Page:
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The Haves and the Have-Nots: A Brief and Idiosyncratic History of Global Inequalityby Branko Milanovic
Synopses & Reviews
Who is the richest person in the world, ever? Does where you were born affect how much money you’ll earn over a lifetime? How would we know? Why—beyond the idle curiosity—do these questions even matter? In The Haves and the Have-Nots, Branko Milanovic, one of the world’s leading experts on wealth, poverty, and the gap that separates them, explains these and other mysteries of how wealth is unevenly spread throughout our world, now and through time.
Milanovic uses history, literature and stories straight out of today’s newspapers, to discuss one of the major divisions in our social lives: between the haves and the have-nots. He reveals just how rich Elizabeth Bennet’s suitor Mr. Darcy really was; how much Anna Karenina gained by falling in love; how wealthy ancient Romans compare to today’s super-rich; where in Kenyan income distribution was Obama’s grandfather; how we should think about Marxism in a modern world; and how location where one is born determines his wealth. He goes beyond mere entertainment to explain why inequality matters, how it damages our economics prospects, and how it can threaten the foundations of the social order that we take for granted.
Book News Annotation:
Writing for a general audience, Milanovic (World Bank and U. of Maryland) offers his "idiosyncratic" take on economic inequality by combining three short essays reviewing the basic issues of economic inequality within nations, between nations, and across the full global stage with shorter (but collectively more extensive) "vignettes" in which he explores the issues further by, for example, considering the economic consequences of romantic choices facing characters in Jane Austen's Pride and Prejudice, comparing the relative wealth of Roman imperial senators versus Bill Gates, or discussing economic determinants of athletic success in the world of club-level soccer; although many vignettes are significantly less whimsical in premise, such as those that address the indifference of political philosopher John Rawls to the issue of global inequality or the possible dangers of regional inequalities to Chinese political unity. Annotation ©2011 Book News, Inc., Portland, OR (booknews.com)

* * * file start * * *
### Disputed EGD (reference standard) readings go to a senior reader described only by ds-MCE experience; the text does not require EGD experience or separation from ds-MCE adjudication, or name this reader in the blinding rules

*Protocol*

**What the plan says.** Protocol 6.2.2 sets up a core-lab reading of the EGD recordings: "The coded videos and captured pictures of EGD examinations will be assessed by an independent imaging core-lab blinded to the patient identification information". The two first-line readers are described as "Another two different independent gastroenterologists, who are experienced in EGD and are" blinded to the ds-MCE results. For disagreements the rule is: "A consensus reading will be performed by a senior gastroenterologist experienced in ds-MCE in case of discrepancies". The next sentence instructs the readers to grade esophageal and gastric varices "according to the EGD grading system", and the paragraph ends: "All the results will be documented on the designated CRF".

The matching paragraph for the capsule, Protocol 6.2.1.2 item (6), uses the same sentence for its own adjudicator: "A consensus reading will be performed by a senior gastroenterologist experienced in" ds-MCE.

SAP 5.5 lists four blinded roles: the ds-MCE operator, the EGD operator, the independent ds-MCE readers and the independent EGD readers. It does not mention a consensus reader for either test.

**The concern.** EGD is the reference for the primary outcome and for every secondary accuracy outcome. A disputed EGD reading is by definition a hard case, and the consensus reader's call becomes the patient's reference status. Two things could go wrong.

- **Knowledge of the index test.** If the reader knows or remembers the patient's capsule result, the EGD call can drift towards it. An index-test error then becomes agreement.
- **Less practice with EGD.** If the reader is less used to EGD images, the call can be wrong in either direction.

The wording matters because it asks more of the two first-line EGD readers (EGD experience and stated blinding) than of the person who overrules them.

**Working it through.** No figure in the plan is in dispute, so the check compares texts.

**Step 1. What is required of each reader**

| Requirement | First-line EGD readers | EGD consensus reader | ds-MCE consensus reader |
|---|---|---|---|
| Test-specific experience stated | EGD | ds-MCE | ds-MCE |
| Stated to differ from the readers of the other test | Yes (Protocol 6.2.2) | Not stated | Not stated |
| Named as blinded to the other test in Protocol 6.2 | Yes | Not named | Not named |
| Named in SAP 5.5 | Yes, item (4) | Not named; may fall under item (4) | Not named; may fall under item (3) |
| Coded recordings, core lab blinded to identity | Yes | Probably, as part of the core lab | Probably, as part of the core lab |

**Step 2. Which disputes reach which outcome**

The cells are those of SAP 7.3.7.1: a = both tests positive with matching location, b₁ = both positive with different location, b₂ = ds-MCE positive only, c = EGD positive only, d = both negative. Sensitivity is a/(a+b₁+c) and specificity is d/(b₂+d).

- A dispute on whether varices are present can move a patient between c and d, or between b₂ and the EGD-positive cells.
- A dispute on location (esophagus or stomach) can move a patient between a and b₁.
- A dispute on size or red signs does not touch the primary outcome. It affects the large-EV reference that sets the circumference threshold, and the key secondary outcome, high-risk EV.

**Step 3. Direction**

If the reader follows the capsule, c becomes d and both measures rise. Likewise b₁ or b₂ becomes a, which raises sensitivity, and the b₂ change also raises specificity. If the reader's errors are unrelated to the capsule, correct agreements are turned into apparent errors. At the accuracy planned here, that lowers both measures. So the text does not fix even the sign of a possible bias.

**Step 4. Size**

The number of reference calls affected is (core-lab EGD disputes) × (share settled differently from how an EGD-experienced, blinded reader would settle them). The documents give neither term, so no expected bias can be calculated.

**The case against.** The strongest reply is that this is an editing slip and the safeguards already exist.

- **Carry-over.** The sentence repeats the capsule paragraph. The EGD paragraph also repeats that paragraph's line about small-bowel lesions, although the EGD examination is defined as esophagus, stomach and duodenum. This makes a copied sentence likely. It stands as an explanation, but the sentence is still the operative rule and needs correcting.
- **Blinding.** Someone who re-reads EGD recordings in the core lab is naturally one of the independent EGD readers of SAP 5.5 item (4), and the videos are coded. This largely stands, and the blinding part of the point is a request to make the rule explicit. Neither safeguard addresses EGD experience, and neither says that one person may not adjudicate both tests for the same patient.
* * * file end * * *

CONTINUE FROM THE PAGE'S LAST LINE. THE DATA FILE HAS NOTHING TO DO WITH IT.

One of the worlds leading experts on global income distribution walks us through the quirks of wealth through the ages
Inequality is a surprisingly slippery issue. It involves not just straightforward comparisons of individuals, but also comparisons of price and consumption differences around the world—and over time. In The Haves and the Have-Nots, Branko Milanovic, the lead economist at the World Banks research division, approaches the issue in a new and innovative way: through stories. Milanovic reveals just how rich Elizabeth Bennets suitor Mr. Darcy really was; how wealthy ancient Romans compare to todays super-rich (for example, Nero vs. Paris Hilton); who the richest people are today; how we should think about Marxism in a modern world; and how location factors into wealth. This bold and entertaining book teaches us not only how to think about inequality, but also why it matters and—most importantly—what we can do about it.
About the Author
Branko Milanovic, lead economist at the World Banks research division in Washington, DC, and professor at University of Maryland, is author of Worlds Apart.
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Business » History and Biographies